The Ocean Cleanup System 001 Was Launched, There Is Hope For Our Clean Future!
Dear Friends & Neighbors,
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Did you know that there are over 5 trillion pieces of plastic currently littering the ocean?!
The ocean is massvie! In recent decades, it’s been discovered that trash have been accumulating in 5 ocean garbage patches
(aka subtropical gyres, as a result of ocean currents), the largest one being Great Pacific Garbage Patch, located between California and Hawaii. If left to circulate without intervention, the plastic from these garbage patches will impact our ecosystems, health and economy. Cleaning up the Great Pacific Garbage Patch (explained below in italics) using conventional methods ( vessels and nets )
would take thousands of years and tens of billions of dollars to complete.
In 2013, a Dutch-born inventor-entrepreneur of Croatian origin, Boyan Slat, founded The Ocean Cleanup, a foundation that develops technologies to extract plastic pollution from the oceans and prevent more plastic debris from entering ocean waters. The foundation’s headquarters are in Delft, Netherland. The Ocean Cleanup‘s passive systems are estimated to be able to remove half of the Great Pacific Garbage patch in just five years, and at a fraction of the cost. The Ocean Cleanup’s first cleanup system was deployed on September 8, 2018 (video “System 001 Launch Timelapse“, below). This is how it works (video “The Ocean Cleanup Technology, Explained“, below).
In essence, The Ocean Cleanup technology created a coastline where there are none:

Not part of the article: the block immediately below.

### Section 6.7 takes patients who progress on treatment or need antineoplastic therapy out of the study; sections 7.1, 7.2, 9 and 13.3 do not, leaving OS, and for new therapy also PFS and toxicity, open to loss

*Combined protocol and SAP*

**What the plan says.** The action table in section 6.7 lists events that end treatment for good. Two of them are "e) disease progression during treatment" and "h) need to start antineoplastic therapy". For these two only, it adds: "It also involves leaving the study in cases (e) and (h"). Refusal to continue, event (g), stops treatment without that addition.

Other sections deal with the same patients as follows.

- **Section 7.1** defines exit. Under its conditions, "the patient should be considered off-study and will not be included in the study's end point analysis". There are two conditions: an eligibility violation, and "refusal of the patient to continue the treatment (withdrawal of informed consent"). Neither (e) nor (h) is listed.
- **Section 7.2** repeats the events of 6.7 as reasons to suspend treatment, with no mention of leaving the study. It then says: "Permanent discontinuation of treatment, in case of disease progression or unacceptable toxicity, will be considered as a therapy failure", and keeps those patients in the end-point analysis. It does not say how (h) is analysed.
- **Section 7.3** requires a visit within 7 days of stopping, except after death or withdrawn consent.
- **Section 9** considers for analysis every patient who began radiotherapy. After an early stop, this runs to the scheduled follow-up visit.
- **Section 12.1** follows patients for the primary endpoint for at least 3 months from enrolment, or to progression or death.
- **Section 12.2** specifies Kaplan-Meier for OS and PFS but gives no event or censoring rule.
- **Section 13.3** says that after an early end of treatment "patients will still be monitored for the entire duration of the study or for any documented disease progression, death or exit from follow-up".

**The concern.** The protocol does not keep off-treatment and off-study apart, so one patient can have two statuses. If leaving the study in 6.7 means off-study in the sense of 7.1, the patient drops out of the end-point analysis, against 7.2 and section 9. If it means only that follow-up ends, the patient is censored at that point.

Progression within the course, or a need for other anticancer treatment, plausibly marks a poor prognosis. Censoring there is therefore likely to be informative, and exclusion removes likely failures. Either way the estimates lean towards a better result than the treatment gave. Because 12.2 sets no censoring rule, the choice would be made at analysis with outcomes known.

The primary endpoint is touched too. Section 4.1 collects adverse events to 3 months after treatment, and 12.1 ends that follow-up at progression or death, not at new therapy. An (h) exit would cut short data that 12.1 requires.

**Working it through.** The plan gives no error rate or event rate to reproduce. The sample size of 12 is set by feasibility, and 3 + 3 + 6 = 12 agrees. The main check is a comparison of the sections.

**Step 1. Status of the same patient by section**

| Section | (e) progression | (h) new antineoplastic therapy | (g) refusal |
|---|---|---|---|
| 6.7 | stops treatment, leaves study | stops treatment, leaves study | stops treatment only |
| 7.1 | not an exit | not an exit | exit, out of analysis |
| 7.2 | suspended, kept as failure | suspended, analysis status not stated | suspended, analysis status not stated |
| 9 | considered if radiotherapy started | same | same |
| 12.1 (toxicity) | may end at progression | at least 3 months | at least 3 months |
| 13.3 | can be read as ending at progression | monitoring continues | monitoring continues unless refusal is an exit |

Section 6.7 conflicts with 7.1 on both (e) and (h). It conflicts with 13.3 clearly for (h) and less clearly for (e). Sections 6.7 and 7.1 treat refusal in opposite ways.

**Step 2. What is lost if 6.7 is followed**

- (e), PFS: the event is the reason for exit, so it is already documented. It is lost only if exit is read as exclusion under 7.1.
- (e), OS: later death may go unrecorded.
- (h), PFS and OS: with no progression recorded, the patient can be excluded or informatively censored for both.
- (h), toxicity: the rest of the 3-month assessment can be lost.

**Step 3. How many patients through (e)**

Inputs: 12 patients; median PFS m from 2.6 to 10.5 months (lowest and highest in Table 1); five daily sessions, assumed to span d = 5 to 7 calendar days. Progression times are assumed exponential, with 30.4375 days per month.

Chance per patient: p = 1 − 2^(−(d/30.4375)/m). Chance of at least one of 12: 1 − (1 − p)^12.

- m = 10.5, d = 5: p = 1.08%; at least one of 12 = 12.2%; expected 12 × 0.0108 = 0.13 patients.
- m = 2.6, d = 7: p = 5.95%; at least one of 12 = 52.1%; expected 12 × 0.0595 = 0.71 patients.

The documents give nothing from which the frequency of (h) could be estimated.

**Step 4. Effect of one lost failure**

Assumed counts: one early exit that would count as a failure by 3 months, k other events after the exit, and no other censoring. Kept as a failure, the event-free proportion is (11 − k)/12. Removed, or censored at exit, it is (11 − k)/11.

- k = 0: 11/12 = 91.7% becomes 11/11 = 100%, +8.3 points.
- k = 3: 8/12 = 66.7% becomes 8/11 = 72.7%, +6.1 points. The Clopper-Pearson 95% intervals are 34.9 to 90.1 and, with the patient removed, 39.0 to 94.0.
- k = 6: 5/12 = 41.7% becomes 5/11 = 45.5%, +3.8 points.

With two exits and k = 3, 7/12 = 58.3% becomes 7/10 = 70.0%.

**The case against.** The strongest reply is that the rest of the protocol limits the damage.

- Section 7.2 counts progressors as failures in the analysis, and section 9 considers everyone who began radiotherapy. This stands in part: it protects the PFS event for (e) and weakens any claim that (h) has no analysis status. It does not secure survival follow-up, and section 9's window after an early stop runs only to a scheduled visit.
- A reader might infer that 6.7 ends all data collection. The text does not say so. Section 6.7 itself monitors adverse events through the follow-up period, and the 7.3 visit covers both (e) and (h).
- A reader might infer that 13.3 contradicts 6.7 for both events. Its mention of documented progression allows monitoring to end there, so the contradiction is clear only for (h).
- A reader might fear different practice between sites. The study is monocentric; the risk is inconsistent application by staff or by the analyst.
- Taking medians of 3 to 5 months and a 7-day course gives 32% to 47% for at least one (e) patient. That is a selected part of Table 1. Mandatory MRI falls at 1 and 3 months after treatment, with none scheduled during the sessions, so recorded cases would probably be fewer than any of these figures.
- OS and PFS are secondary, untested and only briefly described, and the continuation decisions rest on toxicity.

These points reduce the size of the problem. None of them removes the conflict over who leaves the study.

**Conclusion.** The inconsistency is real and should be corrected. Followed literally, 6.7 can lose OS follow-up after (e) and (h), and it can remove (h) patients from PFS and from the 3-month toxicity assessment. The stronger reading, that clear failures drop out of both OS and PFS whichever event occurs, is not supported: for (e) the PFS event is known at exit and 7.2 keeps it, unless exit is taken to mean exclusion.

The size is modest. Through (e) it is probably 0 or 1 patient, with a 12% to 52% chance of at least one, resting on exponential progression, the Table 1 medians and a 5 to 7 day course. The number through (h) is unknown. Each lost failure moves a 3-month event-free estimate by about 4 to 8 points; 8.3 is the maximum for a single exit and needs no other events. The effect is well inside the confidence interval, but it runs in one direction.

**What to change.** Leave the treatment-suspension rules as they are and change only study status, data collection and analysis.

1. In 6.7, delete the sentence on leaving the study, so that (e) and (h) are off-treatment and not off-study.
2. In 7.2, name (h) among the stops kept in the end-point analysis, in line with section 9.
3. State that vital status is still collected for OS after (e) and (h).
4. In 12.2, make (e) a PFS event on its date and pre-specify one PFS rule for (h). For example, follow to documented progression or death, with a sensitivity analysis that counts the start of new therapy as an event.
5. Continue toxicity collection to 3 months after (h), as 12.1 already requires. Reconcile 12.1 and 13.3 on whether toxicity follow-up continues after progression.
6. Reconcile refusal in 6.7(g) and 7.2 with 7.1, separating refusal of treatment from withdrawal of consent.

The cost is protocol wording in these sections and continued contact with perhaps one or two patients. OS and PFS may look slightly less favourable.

The system consists of a 600-meter-long floater that sits at the surface of the water and a tapered 3-meter-deep skirt attached below. The floater provides buoyancy to the system and prevents plastic from flowing over it, while the skirt stops debris from escaping underneath.
It takes advantage of natural oceanic forces, utilizing wind, waves, and current:
Both the plastic and system are being carried by the current. However, wind and waves propel only the system, as the floater sits just above the water surface, while the plastic is primarily just beneath it. The system thus moves faster than the plastic, allowing the plastic to be captured. The skirt extend deeper in the middle of the system than on the system’s outer edges. As the current applies pressure on the skirt, the system naturally adopts an u-shape which enables it to concentrate in the center, like a funnel. The drag generated by the skirt also acts as a stabilizing force, allowable the system to reorient itself when the wind changes direction. And the system, like the plastic, is free floating, it automatically drifts toward area with the highest plastic concentration. Fitted with solar powered lights, anti-collision system, cameras, sensors, and satellite antennas, the system actively communicates its positions at all times and continuously gather performance data. Periodically, a support vessel comes by to take out the concentrated plastics, like a garbage truck of the ocean. The plastic is then transported to land, recycled, and made into durable products. This is the first of a fleet of 60 systems. Once deployed, the fleet is expected to clean up 50% of the Great Pacific Garbage Patch every 5 years.
Back in 2012, 18-year-old Boyan Slat combines environmentalism, entrepreneurism and technology to tackle global issues of sustainability. After diving in Greece, and coming across more plastic bags than fish, he wondered; “why can’t we clean this up?” in the video “How the oceans can clean themselves: Boyan Slat at TEDxDelft” below: